SCIMETAR, n. A curved sword of exceeding keenness, in the conduct of which certain Orientals attain a surprising proficiency, as the incident here related will serve to show. The account is translated from the Japanese by Shusi Itama, a famous writer of the thirteenth century.
When the great Gichi-Kuktai was Mikado he condemned to decapitation Jijiji Ri, a high officer of the Court. Soon after the hour appointed for performance of the rite what was his Majesty's surprise to see calmly approaching the throne the man who should have been at that time ten minutes dead!
"Seventeen hundred impossible dragons!" shouted the enraged monarch. "Did I not sentence you to stand in the market-place and have your head struck off by the public executioner at three o'clock? And is it not now 3:10?"
"Son of a thousand illustrious deities," answered the condemned minister, "all that you say is so true that the truth is a lie in comparison. But your heavenly Majesty's sunny and vitalizing wishes have been pestilently disregarded. With joy I ran and placed my unworthy body in the market-place. The executioner appeared with his bare scimetar, ostentatiously whirled it in air, and then, tapping me lightly upon the neck, strode away, pelted by the populace, with whom I was ever a favorite. I am come to pray for justice upon his own dishonorable and treasonous head."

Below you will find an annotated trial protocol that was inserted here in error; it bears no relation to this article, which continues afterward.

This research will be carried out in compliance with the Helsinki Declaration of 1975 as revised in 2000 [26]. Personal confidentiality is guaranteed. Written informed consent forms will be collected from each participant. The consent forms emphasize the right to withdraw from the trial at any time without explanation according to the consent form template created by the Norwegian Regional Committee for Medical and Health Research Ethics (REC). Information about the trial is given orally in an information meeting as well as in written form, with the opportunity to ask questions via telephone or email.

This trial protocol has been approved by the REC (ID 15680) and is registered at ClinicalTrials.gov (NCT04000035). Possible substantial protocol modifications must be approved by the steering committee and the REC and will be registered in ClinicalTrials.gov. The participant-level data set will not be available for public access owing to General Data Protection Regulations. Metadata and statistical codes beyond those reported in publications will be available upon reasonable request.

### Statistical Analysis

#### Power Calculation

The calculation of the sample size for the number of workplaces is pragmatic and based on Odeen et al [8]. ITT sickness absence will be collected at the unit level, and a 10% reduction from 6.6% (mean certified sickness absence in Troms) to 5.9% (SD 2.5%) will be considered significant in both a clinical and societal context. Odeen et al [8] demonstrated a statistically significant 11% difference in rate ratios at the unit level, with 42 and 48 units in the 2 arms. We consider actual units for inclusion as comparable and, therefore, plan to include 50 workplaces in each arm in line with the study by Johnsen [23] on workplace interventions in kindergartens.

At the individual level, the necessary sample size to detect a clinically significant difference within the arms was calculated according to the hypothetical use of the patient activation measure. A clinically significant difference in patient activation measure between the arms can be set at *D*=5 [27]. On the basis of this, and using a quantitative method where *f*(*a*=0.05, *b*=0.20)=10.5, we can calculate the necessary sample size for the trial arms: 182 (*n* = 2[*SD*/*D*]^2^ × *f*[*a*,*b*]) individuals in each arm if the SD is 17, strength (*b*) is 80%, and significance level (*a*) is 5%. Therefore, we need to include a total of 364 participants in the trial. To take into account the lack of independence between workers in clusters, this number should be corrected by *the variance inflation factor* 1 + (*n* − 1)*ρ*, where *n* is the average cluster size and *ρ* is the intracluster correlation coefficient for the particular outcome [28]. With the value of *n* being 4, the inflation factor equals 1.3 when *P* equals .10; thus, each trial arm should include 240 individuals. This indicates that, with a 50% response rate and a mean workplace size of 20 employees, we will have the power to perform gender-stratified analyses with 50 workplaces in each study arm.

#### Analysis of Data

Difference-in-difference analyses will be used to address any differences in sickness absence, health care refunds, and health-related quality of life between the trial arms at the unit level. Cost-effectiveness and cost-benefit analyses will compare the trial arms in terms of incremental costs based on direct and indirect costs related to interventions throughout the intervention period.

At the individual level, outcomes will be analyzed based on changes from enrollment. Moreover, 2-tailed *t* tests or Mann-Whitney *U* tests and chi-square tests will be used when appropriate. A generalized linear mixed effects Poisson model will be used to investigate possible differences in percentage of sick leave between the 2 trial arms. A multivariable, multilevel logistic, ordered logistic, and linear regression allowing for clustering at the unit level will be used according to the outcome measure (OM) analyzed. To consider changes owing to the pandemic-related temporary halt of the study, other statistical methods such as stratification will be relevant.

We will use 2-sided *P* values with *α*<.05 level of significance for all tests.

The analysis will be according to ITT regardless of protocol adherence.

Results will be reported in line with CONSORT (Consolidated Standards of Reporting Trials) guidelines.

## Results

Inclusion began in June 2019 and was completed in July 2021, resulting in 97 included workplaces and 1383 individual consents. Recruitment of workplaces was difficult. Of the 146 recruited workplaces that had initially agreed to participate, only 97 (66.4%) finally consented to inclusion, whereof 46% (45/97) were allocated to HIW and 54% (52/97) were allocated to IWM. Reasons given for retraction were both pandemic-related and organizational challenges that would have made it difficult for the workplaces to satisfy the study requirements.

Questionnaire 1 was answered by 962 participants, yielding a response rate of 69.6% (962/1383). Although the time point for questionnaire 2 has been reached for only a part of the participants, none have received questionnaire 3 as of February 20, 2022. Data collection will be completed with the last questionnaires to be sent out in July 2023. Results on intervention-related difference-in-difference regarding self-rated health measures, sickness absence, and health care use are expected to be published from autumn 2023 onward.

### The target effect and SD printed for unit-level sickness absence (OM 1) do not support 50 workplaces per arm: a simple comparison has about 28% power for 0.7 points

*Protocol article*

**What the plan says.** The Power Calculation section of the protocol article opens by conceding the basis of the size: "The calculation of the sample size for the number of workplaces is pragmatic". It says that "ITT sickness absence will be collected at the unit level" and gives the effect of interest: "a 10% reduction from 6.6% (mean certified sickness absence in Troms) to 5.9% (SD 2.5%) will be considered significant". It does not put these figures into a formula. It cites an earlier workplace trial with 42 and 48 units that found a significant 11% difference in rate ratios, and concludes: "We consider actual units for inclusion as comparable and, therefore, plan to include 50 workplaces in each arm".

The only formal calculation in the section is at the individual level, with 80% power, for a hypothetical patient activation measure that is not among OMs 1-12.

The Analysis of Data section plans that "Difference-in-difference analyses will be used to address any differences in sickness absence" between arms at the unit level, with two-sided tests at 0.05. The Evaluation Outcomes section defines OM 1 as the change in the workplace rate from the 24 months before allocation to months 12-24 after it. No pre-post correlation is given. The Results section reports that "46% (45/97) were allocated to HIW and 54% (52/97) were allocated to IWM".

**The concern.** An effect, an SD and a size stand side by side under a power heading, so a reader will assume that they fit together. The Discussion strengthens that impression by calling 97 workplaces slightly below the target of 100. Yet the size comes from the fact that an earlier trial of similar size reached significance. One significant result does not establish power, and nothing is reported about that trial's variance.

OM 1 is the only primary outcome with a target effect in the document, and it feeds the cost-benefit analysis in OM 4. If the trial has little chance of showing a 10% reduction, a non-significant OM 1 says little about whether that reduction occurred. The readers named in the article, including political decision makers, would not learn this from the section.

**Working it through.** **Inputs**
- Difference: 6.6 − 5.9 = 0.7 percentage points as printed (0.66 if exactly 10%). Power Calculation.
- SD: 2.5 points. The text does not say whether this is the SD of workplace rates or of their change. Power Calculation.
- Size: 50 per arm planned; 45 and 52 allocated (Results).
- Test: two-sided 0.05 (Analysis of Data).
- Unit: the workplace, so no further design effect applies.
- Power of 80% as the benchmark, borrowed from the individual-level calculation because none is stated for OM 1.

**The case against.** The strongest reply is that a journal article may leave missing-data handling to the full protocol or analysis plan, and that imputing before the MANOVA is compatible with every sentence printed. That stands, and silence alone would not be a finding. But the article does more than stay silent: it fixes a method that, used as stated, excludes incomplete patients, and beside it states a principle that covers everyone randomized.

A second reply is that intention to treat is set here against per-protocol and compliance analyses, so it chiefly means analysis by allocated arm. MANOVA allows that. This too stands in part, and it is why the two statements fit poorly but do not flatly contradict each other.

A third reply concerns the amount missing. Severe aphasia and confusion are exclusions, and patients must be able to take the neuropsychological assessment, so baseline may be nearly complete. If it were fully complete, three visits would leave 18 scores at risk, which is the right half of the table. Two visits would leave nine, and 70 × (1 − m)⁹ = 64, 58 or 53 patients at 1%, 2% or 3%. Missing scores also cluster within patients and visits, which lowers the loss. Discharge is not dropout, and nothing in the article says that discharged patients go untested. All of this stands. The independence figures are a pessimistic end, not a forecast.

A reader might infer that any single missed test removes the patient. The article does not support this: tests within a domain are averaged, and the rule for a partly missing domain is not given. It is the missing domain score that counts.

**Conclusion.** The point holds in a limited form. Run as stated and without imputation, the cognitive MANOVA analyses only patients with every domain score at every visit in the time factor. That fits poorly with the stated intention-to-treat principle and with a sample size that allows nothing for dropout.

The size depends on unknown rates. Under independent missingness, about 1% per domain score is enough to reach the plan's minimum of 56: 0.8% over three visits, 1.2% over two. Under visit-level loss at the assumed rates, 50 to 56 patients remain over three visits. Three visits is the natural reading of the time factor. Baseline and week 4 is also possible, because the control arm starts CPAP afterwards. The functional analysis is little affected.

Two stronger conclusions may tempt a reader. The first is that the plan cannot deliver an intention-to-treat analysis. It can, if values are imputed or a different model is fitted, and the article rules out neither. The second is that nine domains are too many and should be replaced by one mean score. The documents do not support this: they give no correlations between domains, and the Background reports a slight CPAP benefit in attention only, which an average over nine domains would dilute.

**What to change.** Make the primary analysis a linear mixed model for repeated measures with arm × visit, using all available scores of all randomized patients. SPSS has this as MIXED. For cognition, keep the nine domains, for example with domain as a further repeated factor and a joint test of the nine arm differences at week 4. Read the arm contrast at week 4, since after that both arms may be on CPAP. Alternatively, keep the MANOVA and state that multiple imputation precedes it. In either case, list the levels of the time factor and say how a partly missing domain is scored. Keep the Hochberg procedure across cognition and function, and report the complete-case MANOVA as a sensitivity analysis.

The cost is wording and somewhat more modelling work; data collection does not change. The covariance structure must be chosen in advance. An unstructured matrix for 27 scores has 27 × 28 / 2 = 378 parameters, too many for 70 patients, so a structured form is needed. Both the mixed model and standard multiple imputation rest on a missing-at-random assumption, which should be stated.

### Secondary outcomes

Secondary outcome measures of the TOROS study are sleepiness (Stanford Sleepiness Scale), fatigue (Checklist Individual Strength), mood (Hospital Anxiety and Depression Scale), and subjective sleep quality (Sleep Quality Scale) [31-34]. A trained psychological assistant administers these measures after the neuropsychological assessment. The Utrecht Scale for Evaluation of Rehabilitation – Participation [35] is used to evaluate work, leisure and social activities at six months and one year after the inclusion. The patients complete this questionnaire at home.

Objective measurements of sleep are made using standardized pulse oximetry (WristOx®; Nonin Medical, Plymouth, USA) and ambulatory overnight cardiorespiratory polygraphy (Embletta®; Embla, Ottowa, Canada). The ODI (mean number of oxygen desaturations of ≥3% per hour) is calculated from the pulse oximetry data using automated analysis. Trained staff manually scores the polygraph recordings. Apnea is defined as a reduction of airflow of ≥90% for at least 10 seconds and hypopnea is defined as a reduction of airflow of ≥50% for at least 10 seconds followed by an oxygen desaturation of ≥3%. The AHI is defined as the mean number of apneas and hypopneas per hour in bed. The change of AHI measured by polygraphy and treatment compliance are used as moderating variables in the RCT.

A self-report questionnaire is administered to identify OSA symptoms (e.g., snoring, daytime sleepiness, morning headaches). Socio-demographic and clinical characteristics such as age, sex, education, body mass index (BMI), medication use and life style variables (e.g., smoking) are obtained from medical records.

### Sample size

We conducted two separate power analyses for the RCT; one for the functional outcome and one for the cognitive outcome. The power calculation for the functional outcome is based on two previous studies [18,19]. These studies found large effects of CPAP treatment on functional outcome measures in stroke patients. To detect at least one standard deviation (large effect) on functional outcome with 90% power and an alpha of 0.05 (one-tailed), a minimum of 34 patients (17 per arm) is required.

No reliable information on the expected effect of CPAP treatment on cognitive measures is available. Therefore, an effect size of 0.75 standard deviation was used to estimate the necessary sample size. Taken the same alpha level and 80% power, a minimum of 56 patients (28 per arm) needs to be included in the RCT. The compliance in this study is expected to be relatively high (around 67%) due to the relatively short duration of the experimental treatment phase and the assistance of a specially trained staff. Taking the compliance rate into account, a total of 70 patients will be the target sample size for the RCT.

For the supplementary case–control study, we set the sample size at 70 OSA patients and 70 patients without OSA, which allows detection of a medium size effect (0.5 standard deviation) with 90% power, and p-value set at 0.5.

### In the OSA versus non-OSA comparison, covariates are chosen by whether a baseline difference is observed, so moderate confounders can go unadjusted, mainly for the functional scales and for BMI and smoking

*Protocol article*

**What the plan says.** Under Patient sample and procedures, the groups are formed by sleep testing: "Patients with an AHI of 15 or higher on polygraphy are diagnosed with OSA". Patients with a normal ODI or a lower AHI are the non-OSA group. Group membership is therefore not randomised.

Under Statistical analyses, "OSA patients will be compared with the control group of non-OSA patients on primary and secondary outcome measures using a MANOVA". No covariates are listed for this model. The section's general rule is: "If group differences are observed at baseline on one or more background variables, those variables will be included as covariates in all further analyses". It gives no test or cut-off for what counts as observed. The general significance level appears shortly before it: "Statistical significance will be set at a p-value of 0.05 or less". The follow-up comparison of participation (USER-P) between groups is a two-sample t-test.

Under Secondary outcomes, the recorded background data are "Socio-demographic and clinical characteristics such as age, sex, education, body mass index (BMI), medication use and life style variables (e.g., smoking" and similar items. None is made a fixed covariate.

"To what regiment of executioners does the black-boweled caitiff belong?" asked the Mikado.
"To the gallant Ninety-eight Hundred and Thirty-seventh — I know the man. His name is Sakko-Samshi."
"Let him be brought before me," said the Mikado to an attendant, and a half-hour later the culprit stood in the Presence.
"Thou bastard son of a three-legged hunchback without thumbs!" roared the sovereign — "why didst thou but lightly tap the neck that it should have been thy pleasure to sever?"
"Lord of Cranes of Cherry Blooms," replied the executioner, unmoved, "command him to blow his nose with his fingers."
Being commanded, Jijiji Ri laid hold of his nose and trumpeted like an elephant, all expecting to see the severed head flung violently from him. Nothing occurred: the performance prospered peacefully to the close, without incident.
All eyes were now turned on the executioner, who had grown as white as the snows on the summit of Fujiama. His legs trembled and his breath came in gasps of terror.
"Several kinds of spike-tailed brass lions!" he cried; "I am a ruined and disgraced swordsman! I struck the villain feebly because in flourishing the scimetar I had accidentally passed it through my own neck! Father of the Moon, I resign my office."
So saying, he gasped his top-knot, lifted off his head, and advancing to the throne laid it humbly at the Mikado's feet.
Ambrose Bierce (1842 – 1914), The Devil's Dictionary